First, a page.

Many years ago, my Dad took me fishing in Alaska. It was a fabulous father-son bonding experience, and beyond that, an opportunity to fish for larger prey than I had ever tackled before - Steelhead Salmon. At one of the fishing spots our small group stumbled upon, we each took turns on a small boulder jutting up in the middle of the bay - kind of a scary perch, but right in the path of the salmon. The thing wasn't flat, and on 3 sides, it went straight down - God only knows how deep. I rehearsed in my mind how to get my waders off if I fell in, so they wouldn't drag me down into the abyss! The fourth side slanted into the water for some distance before dropping off.
Shortly after the boat dropped me off for my turn on the Rock, I hooked a big one. It was such a thrill playing that big boy around & around the rock with light spinning gear. This thing was huge, and right at the limit of what my equipment could handle. Finally, I worked him around to the sloped side of the rock, intending to drag him as close to the surface as possible before I made a grab for him. In a last-ditch effort to break free from his line, he thrashed in the shallow water, and ZIP! My line broke as it scraped across a sharp barnacle on the rock. And then I realized - he didn't know he was free! For a split-second, he and I looked at each other ... me on the rock, him in the water .... and I knew if I wanted him, I'd have to go in after him. I dived for him, waders and all, and landed belly-first on his long thick body. He began thrashing underneath me, and I had to hold on for dear life - I had no idea how strong he was until then. After our wrestling match, I managed to bring him ashore.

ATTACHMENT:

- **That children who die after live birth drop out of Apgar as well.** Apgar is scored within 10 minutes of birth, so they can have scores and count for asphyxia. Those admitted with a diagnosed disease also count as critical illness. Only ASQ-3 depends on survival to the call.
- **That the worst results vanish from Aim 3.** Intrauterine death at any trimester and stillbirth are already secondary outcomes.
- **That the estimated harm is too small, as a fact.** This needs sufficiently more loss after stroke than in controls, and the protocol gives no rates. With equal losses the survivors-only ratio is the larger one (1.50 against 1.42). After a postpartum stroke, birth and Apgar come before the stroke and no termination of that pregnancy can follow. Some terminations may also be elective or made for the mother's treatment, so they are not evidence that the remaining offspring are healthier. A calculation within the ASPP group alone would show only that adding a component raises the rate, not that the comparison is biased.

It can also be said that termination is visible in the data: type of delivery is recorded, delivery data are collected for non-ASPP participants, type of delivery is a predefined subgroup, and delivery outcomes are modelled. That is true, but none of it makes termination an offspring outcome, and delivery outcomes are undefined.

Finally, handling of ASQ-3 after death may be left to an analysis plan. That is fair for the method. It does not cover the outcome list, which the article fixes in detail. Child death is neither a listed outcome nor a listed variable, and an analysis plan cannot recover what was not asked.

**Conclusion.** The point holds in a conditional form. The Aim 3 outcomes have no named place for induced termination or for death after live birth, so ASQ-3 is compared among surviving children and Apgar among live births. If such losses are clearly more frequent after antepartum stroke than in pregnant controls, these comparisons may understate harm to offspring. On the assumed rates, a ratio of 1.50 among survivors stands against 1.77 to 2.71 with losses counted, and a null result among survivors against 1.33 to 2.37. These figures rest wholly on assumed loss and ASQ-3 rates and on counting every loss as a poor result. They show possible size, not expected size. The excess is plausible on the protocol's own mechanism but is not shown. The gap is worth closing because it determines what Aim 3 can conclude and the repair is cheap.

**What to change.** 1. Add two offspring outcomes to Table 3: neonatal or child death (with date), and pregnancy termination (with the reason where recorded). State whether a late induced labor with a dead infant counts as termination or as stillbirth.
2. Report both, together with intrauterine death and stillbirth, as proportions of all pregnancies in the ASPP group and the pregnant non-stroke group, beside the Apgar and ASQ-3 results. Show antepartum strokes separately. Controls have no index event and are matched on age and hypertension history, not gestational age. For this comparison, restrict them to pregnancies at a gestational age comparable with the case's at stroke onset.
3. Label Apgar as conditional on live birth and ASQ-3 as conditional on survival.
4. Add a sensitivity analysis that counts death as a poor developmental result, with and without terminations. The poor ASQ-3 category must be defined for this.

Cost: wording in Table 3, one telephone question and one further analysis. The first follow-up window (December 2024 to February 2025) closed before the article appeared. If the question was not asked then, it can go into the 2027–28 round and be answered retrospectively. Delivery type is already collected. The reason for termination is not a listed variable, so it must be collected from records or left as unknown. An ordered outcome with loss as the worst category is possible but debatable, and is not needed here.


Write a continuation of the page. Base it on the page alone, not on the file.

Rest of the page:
I had always felt elated when I actually caught something in my past fishing trips - but this was different. That victorious feeling was part of what I wanted to convey with this piece. The fish is not a salmon, but a combination of salmon, trout, bass and...whatever! I called it an "Everyfish". It is carved in basswood (yes, really) and painted with acrylic artist's colors. The rest of the piece is carved wood, decorated with brass accents, turquoise eyes, and composite gold leaf.
This piece is still available at $3,800, shipping included to the US. Call me at the studio - (505) 296-1400 - to discuss how I can get him to you!
DESIGN, PHOTO AND TEXT © DAVID LLOYD STEWART - ALL RIGHTS RESERVED